Spain Real Time Data Charts

Edward Hugh is only able to update this blog from time to time, but he does run a lively Twitter account with plenty of Spain related comment. He also maintains a collection of constantly updated Spain charts with short updates on a Storify dedicated page Spain's Economic Recovery - Glass Half Full or Glass Half Empty?

Thursday, August 21, 2008

Eurozone Recession On the Horizon?

Is the first zone wide recession in the short history of the eurozone about to be registered? Certainly the flash PMI estimates for August give the impression that it might. The Royal Bank of Scotland Group Plc's composite index came in at 48 after 47.8 reading in July. Any result under 50 indicates contraction. Unfortunately we only get flash estimate breakdowns for France and Germany, but it isn't that difficult to deduce from the composite number that Spain and Italy continue to contract - although given that the composite rebounded slightly, while both services and manufacturing slowed in Germany, and in France manufacturing contracted more sharply in July while the contraction eased a bit in services, then it may be that Spain and Italy weren't contracting quite so strongly in August as they were in July.


The German manufacturing index fell to 49.9 in August, its lowest level in three years, after slipping back index to 50.9 in July.

Helping to push down the manufacturing indicator was the export component, which fell to its lowest level since June 2003, according to the report from Markit Economics.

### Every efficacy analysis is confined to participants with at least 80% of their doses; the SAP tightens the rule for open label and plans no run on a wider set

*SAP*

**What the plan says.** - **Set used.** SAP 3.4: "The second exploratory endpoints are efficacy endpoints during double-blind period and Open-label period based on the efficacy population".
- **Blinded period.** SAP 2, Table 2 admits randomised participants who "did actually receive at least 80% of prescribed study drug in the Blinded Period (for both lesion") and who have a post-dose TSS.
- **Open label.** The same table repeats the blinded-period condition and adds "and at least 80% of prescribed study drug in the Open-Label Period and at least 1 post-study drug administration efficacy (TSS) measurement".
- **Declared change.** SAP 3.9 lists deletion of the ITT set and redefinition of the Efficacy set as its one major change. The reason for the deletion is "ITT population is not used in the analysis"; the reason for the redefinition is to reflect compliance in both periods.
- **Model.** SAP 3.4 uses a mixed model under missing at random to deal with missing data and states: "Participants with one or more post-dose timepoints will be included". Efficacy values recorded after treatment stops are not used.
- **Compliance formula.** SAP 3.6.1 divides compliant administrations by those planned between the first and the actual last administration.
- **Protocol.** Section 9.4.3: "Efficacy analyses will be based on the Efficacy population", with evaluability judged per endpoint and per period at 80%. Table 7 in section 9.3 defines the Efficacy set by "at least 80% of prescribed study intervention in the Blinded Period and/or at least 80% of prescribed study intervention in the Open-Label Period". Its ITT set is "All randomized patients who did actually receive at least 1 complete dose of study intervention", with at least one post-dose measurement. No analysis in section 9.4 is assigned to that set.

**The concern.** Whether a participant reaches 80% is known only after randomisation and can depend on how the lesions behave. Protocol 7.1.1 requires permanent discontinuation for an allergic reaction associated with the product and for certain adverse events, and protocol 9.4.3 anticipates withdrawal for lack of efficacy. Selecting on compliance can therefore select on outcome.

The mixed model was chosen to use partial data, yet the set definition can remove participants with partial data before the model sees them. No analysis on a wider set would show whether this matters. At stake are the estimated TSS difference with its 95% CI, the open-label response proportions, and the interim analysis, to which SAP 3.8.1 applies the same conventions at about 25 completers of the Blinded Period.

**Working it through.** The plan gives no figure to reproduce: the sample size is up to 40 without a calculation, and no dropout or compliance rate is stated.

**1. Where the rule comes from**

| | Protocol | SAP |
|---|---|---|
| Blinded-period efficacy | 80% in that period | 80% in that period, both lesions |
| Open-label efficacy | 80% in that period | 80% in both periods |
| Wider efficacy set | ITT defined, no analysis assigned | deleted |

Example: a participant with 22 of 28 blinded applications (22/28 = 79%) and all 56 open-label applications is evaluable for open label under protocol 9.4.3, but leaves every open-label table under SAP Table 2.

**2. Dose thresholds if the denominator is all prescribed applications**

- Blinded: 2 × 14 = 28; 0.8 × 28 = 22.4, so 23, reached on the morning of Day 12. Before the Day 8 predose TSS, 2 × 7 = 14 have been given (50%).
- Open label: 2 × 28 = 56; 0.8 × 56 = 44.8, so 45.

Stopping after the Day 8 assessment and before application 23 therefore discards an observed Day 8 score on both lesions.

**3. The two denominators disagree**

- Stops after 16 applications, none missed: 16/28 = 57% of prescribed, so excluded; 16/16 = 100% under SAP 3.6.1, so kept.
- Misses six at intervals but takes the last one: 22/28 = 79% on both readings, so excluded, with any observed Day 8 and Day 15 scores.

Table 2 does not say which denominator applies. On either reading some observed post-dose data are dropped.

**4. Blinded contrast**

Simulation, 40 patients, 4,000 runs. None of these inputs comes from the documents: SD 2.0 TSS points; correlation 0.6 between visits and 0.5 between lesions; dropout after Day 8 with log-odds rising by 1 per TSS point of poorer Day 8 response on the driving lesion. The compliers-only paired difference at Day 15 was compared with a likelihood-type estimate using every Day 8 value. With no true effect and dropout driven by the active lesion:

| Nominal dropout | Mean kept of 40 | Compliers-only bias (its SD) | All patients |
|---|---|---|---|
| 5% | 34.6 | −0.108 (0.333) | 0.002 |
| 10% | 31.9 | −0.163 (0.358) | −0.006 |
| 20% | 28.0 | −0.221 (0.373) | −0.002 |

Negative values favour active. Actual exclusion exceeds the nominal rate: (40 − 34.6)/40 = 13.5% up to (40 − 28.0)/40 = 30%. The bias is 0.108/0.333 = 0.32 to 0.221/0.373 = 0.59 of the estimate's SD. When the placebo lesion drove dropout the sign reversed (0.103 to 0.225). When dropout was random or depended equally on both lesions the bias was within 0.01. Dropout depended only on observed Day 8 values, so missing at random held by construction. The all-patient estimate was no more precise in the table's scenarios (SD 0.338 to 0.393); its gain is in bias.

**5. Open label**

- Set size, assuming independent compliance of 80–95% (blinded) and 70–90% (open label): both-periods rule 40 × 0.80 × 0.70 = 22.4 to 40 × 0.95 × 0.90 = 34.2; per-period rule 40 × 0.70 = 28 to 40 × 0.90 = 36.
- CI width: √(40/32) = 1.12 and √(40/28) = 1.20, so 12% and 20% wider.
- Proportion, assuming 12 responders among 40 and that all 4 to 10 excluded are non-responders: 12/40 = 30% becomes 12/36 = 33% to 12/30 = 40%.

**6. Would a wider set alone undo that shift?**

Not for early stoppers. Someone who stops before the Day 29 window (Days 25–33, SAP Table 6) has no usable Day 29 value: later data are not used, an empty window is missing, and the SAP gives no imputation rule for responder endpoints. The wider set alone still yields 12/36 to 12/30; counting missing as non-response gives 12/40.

The services PMI reading was not much better, falling to 50.6 in August from 52.1 in June. As things stand German services are riding just shy of contraction if the flash reading is borne out in the final result.

In its report, Markit Economics noted that the business expectations sub-index for Germany had slipped to the lowest level since November 2002.


Activity in France's manufacturing sector contracted at the sharpest rate in over six years in August, with a contraction of 45.1 being registered, down on July's 47.1 and the lowest level since December 2001.

The service index came in at 48.5, above July's 47.5 but still only its second time in negative territory since mid-2003. New business logged by service firms shrank at its fastest pace since the data was first collected in May 1998.

"If you extrapolate these figures through to the third quarter you're probably looking at stagnation of GDP (gross domestic product)... This is not a harbinger of imminent upturn," said Chris Williamson at data compiler Markit Economics. "Nothing points to a fundamental turnaround... I think there's been a spillover effect from Italy, Spain and now Germany, and France has followed suit."
So Is It Recession, and Will We See Rate Cuts From the ECB

Gross domestic product fell 0.2 percent in the second quarter from the first, when it grew 0.7 percent, according to the data released ny Eurostat (the European Union's statistics offic) last week, and it now seems clear that this contraction may well pass over into the third quarter. In fact Germany's Economy Ministry said only yesterday that the economic outlook in Germany has worsened even beyond the second quarter, when gross domestic product shrank for the first time in four years.